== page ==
This year we’re taking one Sunday each month to explore the music we sing together.  The music we share in worship is such a central part of our life together; this is a chance to learn about its history, and consider what we wish to sing today. We started, last month, with the Hebrew psalms, a scriptural book of songs. Today we’ll move to ancient songs, canticles, and hymns from the early era of the church.

Much of the most ancient Christian music we have is part of the liturgy of the mass, music for worship services including communion.  During special music Sundays, we often get to hear a whole mass setting; we will hear another in December. In our worship here, you are more likely to hear a small piece of a mass, such as a gloria, an alleluia, or the sanctus (holy, holy, holy). Like so many ancient songs, we do not know the tunes that were originally used with these pieces of the mass, but settings abound. One familiar hymn that finds its source in a mass is Let All Mortal Flesh Keep Silence (NCH 345). The words, originally in Greek, are ascribed to St. James the Less, the first Bishop of Jerusalem, and were used while bread and cup were brought to the table.

Other ancient Christian music finds it source in other worship services: the liturgy of the hours, short prayer services held throughout the day.  This is where we find the canticles: songs of praise that take their text directly from the Bible, but not from the psalms.  A few of you may remember some of these canticles from the summer series on Songs of the Bible a year and a half ago, such as the victory song of Moses and Miriam in the book of Exodus. The most famous of the canticles, however, are from the birth narrative in the beginning of the gospel of Luke: Mary’s song, the Magnificat, which we sang as our opening hymn; the song of Zechariah, known as the Benedictus; and the Song of Simeon, known as the Nunc Dimittis, which we’ll sing as our closing hymn.

One canticle you may never have heard of is the Canticle of the Three Holy Children, also known by its Latin name: Benedicte omnia opera.  This canticle comes from the book of Daniel, although the passage is not included in most Protestant bibles. It’s a song of praise lifted up by Shadrach, Meshack, and Abednego, after they are freed from the fiery furnace. Like all the ancient canticles, you can find many different versions of this to listen to.  I thought it might be interesting to sing it together as it might be traditionally sung in a liturgy of the hours. So, I invite you to imagine that you have just been freed from a fiery furnace and are full of gratitude to God; or that you’re sitting in a monastery, at vespers…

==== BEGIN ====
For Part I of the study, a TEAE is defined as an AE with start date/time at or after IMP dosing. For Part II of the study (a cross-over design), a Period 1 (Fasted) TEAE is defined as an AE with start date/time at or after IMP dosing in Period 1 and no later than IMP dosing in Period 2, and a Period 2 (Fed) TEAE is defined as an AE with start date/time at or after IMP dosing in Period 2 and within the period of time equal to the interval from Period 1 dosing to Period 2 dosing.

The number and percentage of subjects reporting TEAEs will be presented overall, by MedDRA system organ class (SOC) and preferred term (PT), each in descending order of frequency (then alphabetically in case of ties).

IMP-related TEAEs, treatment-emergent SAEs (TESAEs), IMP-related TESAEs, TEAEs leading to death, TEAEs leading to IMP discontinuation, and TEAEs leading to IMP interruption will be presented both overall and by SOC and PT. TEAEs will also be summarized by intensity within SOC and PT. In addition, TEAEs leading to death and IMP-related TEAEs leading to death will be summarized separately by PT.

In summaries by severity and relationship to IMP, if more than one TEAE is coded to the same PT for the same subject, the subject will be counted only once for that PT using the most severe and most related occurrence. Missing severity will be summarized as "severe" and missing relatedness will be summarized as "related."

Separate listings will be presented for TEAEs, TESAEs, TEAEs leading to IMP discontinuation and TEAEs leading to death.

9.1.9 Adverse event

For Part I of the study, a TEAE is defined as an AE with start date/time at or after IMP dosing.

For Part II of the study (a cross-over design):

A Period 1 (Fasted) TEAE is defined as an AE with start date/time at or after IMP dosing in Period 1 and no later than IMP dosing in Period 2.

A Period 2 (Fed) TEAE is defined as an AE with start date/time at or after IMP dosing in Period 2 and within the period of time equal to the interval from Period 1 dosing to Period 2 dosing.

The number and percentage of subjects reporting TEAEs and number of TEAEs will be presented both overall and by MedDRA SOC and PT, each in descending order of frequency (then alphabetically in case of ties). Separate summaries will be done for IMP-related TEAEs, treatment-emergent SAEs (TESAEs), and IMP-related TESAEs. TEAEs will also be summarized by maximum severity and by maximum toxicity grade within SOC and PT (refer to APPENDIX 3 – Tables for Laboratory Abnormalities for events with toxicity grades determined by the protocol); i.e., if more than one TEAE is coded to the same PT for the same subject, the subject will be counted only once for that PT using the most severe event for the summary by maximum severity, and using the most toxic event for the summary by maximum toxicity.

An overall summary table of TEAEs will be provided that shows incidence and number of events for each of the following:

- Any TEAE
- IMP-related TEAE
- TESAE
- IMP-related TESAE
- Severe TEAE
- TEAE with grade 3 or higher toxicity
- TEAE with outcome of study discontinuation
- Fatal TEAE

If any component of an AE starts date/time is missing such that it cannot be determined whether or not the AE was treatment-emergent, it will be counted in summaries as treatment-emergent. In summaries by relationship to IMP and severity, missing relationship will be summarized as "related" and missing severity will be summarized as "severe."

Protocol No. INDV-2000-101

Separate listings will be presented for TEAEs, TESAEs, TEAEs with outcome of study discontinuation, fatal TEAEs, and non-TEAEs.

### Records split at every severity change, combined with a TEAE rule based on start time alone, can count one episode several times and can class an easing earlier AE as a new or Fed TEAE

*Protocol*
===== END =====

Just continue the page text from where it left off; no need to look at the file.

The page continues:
Our scripture reading today was from the beginning of the gospel of John. These are the words of a Greek song of praise to Jesus that precedes the recording of the scriptures. Unfortunately, we don’t know how it was originally sung, but translations and musical settings of this text abound. One of the most famous is a Latin text written by Marcus Aurelius Clemens Prudentius, a Spanish monastic, in the 5th century. Most of us know it (if we know it at all) by the title, “Of the Father’s Love Begotten.” When I saw that the translation in our New Century Hymnal was “Of the Parent’s Heart Begotten,” I assumed this was an attempt of the hymnal editors to be more inclusive in their imagery for God.  Imagine my surprise when I discovered that the original Latin is Corde natus ex parentis, born from the heart of the parent. Somehow, in the 19th century this was translated from Latin to English variously as “Of the Father sole begotten,” “Born of the Father’s bosom” “Of the Father’s will begotten” “Son eternal of the Father,” and “Yea! From the Almighty mind He sprung.” It’s a fascinating example of patriarchal bias being perhaps stronger in modern times than it was in the early church.  At any rate, our hymnal’s editors chose to commission an entirely new translation from the Latin. Let’s sing it together, Black Hymnal # 118, first and last verses.

Before we leave early Christian music, after an entirely too brief visit, I have to tell you one of the more fascinating stories I learned in my research.  As you may recall, almost all early Christian music is designed for choirs to sing, not congregations. One early exception is O Splendor of God’s Glory Bright, a Latin hymn from the 4th Century.

The story of this hymn begins with Saint Ambrose, bishop of Milan.  Ambrose was particularly passionate in defending the church against what eventually became known as the heresy of Arianism. Arianism is the idea that Jesus, while coming from God, is not as great as God, or made of the same stuff as God. If you are inclined to Arianism yourself (I know you’re out there), or if you can’t see what difference it makes either way, trust me: this was a major dispute within the church for centuries. Things got so hot in Milan between the Arians and the non-Arians that the churches led by Ambrose came under siege.  In one telling, Ambrose and his followers locked themselves inside a church for safety, and kept cheerful by writing hymns proclaiming the divinity of Christ.  Ambrose carefully crafted his songs with rhyme and meter so as to be easy for anyone to sing: a great strategy for spreading trinitarianism.